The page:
Major League Baseball

Yankees captain Derek Jeter to retire after 2014 season

Gabe Lacques
Derek Jeter announces next season will be his last.
Jim McIsaac | Getty Images

Derek Jeter, the New York Yankees shortstop whose star-studded career coincided with the revival of baseball's most iconic franchise, announced that the 2014 season will be his last.

In a post on his Facebook fan page, Jeter, 39, said the 2013 season — in which he played just 17 games due to a broken ankle — " was a tough one for me," and that "some of the things that came easy to me became a struggle."

"So really it was months ago when I realized that this season would likely be my last," Jeter wrote. "As I came to this conclusion and shared it with my friends and family, they all told me to hold off saying anything until I was absolutely 100% sure."

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He enters his final season with 3,316 hits, 10th on the all-time list. He was the 1996 American League Rookie of the Year, a season in which the Yankees won the first of five World Series championships with him as their shortstop.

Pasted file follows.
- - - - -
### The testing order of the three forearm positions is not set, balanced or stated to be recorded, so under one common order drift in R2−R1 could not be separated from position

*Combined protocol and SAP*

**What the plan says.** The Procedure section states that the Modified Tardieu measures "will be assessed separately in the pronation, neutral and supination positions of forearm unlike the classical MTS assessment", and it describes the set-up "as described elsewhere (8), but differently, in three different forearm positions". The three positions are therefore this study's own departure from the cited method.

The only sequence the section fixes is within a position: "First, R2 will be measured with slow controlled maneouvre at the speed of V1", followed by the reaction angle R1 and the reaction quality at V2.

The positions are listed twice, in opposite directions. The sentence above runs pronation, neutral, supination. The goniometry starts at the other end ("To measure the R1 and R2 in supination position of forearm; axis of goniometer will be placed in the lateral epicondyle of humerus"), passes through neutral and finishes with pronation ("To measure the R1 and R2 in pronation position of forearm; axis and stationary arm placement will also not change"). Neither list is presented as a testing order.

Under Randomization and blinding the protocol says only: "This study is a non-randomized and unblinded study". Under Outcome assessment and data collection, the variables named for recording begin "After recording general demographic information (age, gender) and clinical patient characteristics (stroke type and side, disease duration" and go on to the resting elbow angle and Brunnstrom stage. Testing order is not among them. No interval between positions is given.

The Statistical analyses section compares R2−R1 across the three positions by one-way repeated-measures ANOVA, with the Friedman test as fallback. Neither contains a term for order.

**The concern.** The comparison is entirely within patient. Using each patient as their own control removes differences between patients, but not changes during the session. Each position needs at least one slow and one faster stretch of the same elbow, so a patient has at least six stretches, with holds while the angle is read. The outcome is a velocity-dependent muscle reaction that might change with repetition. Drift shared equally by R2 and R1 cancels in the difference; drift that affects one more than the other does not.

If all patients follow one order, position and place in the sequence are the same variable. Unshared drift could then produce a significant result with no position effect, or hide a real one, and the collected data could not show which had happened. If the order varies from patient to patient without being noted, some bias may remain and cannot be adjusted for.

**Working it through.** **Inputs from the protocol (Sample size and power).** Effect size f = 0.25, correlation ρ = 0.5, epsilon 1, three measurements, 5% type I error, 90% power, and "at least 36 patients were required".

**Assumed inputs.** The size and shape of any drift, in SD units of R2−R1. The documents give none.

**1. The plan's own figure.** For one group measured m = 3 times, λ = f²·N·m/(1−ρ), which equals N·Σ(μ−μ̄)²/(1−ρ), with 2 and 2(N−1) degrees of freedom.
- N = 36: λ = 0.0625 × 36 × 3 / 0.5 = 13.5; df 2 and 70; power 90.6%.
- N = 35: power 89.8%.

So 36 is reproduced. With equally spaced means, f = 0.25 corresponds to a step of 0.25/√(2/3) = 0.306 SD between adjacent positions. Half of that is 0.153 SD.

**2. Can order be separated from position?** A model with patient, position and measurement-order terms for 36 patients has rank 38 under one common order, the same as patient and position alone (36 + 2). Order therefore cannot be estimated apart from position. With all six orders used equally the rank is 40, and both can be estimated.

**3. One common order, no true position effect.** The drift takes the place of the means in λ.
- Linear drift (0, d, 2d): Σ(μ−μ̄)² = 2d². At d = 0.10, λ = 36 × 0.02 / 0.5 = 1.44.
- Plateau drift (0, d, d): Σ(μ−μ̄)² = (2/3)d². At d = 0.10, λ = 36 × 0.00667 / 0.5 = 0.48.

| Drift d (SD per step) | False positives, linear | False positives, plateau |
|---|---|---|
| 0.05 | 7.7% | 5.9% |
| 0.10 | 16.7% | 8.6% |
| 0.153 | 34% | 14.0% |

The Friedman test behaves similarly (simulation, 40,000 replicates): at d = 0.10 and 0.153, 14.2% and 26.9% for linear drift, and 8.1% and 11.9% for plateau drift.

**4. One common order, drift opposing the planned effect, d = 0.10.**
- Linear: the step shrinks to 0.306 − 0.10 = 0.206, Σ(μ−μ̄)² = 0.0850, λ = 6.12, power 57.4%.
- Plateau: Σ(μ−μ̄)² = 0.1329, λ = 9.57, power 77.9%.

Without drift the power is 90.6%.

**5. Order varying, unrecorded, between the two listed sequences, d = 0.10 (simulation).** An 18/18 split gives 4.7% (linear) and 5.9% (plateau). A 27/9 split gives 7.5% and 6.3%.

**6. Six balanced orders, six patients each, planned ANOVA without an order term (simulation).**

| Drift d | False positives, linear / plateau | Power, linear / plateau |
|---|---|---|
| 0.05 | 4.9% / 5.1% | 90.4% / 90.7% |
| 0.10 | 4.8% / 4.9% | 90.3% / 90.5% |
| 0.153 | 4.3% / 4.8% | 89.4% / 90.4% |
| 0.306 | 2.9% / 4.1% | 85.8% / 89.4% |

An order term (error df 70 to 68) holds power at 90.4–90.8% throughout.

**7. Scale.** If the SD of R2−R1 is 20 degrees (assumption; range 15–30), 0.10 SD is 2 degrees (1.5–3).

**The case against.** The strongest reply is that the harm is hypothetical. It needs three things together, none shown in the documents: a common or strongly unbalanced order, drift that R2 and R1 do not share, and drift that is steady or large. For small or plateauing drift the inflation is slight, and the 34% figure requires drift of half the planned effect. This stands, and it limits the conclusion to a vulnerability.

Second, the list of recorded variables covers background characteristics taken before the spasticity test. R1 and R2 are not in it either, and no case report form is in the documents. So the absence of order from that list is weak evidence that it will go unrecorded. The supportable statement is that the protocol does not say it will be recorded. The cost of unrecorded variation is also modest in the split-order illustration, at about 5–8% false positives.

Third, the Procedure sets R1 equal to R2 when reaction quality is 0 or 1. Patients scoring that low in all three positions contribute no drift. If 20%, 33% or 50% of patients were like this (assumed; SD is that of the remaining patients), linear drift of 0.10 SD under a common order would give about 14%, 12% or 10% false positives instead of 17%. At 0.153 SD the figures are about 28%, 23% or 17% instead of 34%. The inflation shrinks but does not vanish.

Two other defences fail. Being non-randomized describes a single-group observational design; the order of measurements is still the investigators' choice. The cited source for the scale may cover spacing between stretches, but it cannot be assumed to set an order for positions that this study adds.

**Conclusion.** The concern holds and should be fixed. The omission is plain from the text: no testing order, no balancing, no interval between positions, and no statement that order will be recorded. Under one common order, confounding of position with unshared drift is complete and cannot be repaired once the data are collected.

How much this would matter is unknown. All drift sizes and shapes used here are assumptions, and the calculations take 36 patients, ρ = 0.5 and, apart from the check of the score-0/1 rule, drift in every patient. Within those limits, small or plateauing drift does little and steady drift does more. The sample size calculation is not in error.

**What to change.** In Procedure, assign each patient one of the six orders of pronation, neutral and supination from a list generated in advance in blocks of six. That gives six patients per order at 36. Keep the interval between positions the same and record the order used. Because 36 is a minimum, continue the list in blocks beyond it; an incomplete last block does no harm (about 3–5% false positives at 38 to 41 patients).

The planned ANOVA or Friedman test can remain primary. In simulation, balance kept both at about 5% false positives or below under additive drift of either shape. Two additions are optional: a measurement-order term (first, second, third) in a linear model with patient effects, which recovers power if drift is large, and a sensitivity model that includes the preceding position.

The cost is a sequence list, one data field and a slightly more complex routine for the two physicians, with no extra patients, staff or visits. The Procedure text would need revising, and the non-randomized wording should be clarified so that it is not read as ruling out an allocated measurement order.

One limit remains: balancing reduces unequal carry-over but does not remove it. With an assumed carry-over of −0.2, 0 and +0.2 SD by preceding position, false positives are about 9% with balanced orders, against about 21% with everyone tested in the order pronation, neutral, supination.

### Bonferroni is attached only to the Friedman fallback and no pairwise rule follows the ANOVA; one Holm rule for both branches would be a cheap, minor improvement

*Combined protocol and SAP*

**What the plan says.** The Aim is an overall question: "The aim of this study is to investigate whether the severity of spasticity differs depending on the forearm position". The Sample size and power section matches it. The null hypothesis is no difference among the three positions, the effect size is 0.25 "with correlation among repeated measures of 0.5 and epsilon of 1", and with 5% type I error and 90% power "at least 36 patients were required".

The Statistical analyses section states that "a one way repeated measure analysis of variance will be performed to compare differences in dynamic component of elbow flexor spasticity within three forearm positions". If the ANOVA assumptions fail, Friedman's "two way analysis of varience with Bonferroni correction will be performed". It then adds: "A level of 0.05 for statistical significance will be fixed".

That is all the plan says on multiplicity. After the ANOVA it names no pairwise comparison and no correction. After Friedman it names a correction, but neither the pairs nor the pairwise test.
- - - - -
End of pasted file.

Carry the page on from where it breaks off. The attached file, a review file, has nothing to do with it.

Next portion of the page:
Jeter wrote: "I will remember it all: the cheers, the boos, every win, all the plane trips, the bus rides, the clubhouses, the walks through the tunnel and every drive to and from the Bronx."

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Jeter's final game, barring a Yankees playoff appearance, will come on Sept. 28 at Fenway Park. His final game at Yankee Stadium will be Sept. 25, against the Baltimore Orioles.

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Save for a freak shoulder injury suffered in a 2003 baserunning collision, Jeter was a remarkably durable player throughout his career. But the beginning of the end came on Oct. 13, 2012, when he fractured his ankle during Game 1 of the American League Championship Series against the Detroit Tigers.

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The injury required off-season surgery, and while Jeter returned during spring training, he suffered another ankle fracture, delaying his 2013 debut until July 11. A quadriceps injury, however, put him back on the disabled list after just one game, and he did not play again after Sept. 7.

By Gabe Lacques, USA Today